Republican Virginia Gov. Glenn Youngkin’s administration has rescinded a series of policies, memos and other resources related to diversity, equity and inclusion that it characterized as “discriminatory and divisive concepts” in the state's public education system.
In an interim report released Friday, Superintendent of Public Instruction Jillian Balow outlined the initial findings of a search for such “divisive concepts,” including critical race theory, that Youngkin tasked her with as one of his first acts after being sworn in as governor.
The report did not identify any instance of the teaching of critical race theory in the classroom. But it pointed to a range of Department of Education online materials, memos, a webinar and a math pilot program as examples it had identified and was rescinding or evaluating.
Youngkin, who took office in mid-January, campaigned heavily on education issues and specifically on a promise to rid Virginia’s schools of critical race theory, or CRT, which is a way of thinking about America’s history through the lens of racism. It centers on the idea that racism is systemic in the nation’s institutions and that they function to maintain the dominance of white people in society.
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He called Friday's report “the first step in improving Virginia’s education system, restoring high academic expectations, equipping our future generation to be career or college ready, and providing equal opportunities for all Virginia students.”
Democrats have long argued that CRT is not taught in K-12 schools and that the term has been weaponized by Republicans who object more broadly to other diversity or curriculum reform initiatives. They unleashed on Youngkin Friday.
Eileen Filler-Corn, the House minority leader, said the governor was “embracing a bizarre far-right agenda” and engaging in “race-based witch hunts designed to intimidate educators and censor our history.”
Democratic Party of Virginia Chairwoman Susan Swecker said the report “launches a new chapter in Gov. Youngkin’s racist agenda to whitewash Virginia’s history and attempt to cover up the existence of racism in our commonwealth and nation.”
Elicia Brand, a Loudoun County mother and co-founder of the Army of Parents activist group, welcomed the report, which she said shows that Youngkin is keeping his promises to parents like her who are concerned about CRT.
In a letter at the start of the report, Balow wrote that it contained just a "sampling of critical race theory-based materials.”
“However, the concepts have become widespread in the Virginia Department of Education (VDOE) and in Virginia school divisions and we will need to proactively review policies, practices, and pedagogies around the state to uphold the Civil Rights Act and comport with Executive Order One,” she said.
One of the priorities Balow's report said had been rescinded or would be evaluated was a Department of Education initiative called EdEquityVA. A description still available late Friday afternoon on the department's website described the initiative as the “combined efforts to advance education equity, eliminate achievement gaps and increase opportunity, and decrease disproportionality in student outcomes."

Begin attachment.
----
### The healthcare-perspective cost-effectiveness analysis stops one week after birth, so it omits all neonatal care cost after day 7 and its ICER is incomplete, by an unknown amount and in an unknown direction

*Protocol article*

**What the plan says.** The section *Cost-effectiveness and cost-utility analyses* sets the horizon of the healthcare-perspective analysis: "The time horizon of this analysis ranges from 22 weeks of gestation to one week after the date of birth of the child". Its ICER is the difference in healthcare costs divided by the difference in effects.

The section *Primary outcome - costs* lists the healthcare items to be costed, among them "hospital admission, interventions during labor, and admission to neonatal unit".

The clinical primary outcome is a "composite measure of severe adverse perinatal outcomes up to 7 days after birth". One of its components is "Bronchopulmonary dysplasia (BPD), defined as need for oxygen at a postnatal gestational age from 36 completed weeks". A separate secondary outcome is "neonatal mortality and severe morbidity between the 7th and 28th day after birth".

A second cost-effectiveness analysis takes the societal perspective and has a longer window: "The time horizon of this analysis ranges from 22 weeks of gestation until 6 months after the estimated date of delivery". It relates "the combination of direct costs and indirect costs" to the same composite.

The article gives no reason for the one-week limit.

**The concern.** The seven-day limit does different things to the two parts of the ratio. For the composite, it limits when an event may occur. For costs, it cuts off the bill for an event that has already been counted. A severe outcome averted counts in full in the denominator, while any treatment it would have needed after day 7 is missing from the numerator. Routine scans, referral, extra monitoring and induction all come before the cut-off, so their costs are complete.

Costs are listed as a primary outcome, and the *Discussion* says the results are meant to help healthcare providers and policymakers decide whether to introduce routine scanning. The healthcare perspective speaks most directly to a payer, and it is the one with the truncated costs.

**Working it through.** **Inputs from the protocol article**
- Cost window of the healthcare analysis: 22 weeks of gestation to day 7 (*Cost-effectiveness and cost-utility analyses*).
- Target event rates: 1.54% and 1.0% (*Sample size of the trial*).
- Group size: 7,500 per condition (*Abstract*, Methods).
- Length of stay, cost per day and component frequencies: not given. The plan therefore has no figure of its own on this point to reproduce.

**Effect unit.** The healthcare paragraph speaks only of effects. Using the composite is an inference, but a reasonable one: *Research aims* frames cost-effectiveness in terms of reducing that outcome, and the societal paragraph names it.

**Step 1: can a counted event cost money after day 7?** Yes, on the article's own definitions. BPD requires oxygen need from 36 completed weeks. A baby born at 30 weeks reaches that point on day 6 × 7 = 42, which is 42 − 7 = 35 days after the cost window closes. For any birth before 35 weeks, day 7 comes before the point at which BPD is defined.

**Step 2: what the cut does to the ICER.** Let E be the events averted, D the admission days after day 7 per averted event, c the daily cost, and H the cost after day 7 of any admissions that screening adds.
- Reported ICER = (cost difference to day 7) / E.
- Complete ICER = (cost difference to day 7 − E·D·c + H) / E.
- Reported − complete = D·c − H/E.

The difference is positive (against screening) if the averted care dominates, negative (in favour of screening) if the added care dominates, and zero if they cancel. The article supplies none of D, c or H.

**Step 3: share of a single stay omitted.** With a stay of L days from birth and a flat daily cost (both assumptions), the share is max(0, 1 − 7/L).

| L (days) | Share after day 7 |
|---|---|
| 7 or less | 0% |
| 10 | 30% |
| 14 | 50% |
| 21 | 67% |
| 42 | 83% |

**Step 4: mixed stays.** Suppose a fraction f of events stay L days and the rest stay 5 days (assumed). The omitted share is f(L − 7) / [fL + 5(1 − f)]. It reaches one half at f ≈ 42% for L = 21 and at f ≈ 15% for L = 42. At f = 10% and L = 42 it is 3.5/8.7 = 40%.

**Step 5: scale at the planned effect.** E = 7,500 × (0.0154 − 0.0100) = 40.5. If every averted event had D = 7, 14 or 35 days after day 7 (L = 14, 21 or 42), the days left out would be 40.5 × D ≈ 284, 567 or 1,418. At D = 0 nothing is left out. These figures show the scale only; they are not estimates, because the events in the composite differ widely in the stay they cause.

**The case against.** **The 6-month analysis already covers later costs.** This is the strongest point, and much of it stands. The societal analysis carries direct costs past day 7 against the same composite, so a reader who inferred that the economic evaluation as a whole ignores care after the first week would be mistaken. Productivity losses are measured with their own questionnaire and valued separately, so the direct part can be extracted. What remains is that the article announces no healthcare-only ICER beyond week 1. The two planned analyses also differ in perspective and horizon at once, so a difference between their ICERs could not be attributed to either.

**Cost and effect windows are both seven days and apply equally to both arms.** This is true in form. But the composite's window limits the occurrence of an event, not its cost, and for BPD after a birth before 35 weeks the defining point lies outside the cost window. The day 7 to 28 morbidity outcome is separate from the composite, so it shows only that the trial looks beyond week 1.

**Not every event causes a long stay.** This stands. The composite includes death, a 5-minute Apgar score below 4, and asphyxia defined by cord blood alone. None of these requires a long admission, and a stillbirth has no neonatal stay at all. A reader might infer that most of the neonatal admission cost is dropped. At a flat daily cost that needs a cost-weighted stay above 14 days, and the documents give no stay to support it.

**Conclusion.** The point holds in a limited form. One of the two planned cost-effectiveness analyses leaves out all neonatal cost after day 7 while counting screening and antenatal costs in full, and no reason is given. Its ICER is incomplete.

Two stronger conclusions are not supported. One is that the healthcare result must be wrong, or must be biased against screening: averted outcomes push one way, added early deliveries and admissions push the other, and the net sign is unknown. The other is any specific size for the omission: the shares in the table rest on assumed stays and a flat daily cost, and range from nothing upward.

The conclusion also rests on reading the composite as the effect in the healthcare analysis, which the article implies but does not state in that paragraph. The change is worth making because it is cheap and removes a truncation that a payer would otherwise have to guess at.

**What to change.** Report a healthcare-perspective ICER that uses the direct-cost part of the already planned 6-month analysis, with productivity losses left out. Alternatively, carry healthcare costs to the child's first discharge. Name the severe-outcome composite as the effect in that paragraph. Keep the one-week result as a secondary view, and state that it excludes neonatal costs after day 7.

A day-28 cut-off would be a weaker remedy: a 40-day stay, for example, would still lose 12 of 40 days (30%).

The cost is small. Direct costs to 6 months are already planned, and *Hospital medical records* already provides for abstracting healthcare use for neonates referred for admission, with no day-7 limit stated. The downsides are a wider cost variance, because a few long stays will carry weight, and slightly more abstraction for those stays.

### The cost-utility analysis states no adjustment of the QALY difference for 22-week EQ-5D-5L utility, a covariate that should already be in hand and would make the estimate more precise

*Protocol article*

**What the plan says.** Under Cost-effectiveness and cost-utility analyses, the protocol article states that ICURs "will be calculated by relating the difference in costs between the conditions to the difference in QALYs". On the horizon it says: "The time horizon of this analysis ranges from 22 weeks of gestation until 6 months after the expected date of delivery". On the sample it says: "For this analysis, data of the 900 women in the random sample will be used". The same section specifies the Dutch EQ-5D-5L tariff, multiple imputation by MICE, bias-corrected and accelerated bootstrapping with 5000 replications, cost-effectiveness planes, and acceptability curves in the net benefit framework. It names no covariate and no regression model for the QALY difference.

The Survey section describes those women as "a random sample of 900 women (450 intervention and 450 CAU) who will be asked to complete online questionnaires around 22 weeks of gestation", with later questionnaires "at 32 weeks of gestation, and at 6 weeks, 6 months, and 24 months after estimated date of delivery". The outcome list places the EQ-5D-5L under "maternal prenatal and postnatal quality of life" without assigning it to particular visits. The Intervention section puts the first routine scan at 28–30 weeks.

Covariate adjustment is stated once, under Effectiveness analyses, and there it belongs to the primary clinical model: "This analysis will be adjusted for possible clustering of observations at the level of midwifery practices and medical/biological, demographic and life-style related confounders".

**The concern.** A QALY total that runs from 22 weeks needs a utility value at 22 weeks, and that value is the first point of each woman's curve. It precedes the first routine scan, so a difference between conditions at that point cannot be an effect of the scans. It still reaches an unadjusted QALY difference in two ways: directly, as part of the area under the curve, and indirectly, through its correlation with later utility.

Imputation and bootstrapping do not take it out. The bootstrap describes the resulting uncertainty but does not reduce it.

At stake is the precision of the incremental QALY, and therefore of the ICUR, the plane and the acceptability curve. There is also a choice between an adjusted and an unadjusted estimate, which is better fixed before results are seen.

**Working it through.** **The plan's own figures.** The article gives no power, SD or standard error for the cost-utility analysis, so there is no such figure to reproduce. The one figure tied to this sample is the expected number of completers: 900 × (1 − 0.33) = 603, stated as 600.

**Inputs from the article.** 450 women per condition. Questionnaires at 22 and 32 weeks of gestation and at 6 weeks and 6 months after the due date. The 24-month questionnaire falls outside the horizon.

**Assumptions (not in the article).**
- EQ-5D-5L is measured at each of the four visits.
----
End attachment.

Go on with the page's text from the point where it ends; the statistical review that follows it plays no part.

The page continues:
Balow wrote that numerous resources within EdEquityVA "employ the concept that current discrimination is needed to address past discrimination. (Treating people differently based on skin color to remedy old/previous discrimination.)”
Another initiative highlighted in the report was the Virginia Math Pathways Initiative, which Youngkin had already rescinded by executive order.
The program sought to modernize how math is taught. Critics linked it to critical race theory, though, because early versions of the initiative included some discussion of eliminating options for grade schoolers and middle schoolers to take highly advanced math. Reformers have been critical of accelerated math pathways in part because they believe children don’t thoroughly master the material if they move at too fast of a pace, and because they believe it creates inequities as students of color have historically had less opportunity to participate.
Brand, the Loudoun activist, said she was particularly pleased to see the Math Pathways Initiative scrapped. She said it’s false progress for a program to purport to eliminate an achievement gap by simply holding back high-achieving students.
“That’s discrimination,” she said. “What they should be doing is lifting up all students.”
The 19-page report was overdue. Youngkin's executive order asked for it 30 days after Jan. 15.
The Associated Press filed a Freedom of Information Act request for the document and was told late Thursday afternoon by an Education Department official that it was “still currently being developed.” The report was dated Wednesday.
Under Youngkin's executive order, another report is due in about two months identifying any “necessary executive and legislative actions needed to end use of all inherently divisive concepts in public education.”
The Democrat-controlled state Senate has not looked favorably upon much of Youngkin's education agenda during the ongoing legislative session, and among the measures the chamber has killed was one aimed at critical race theory.
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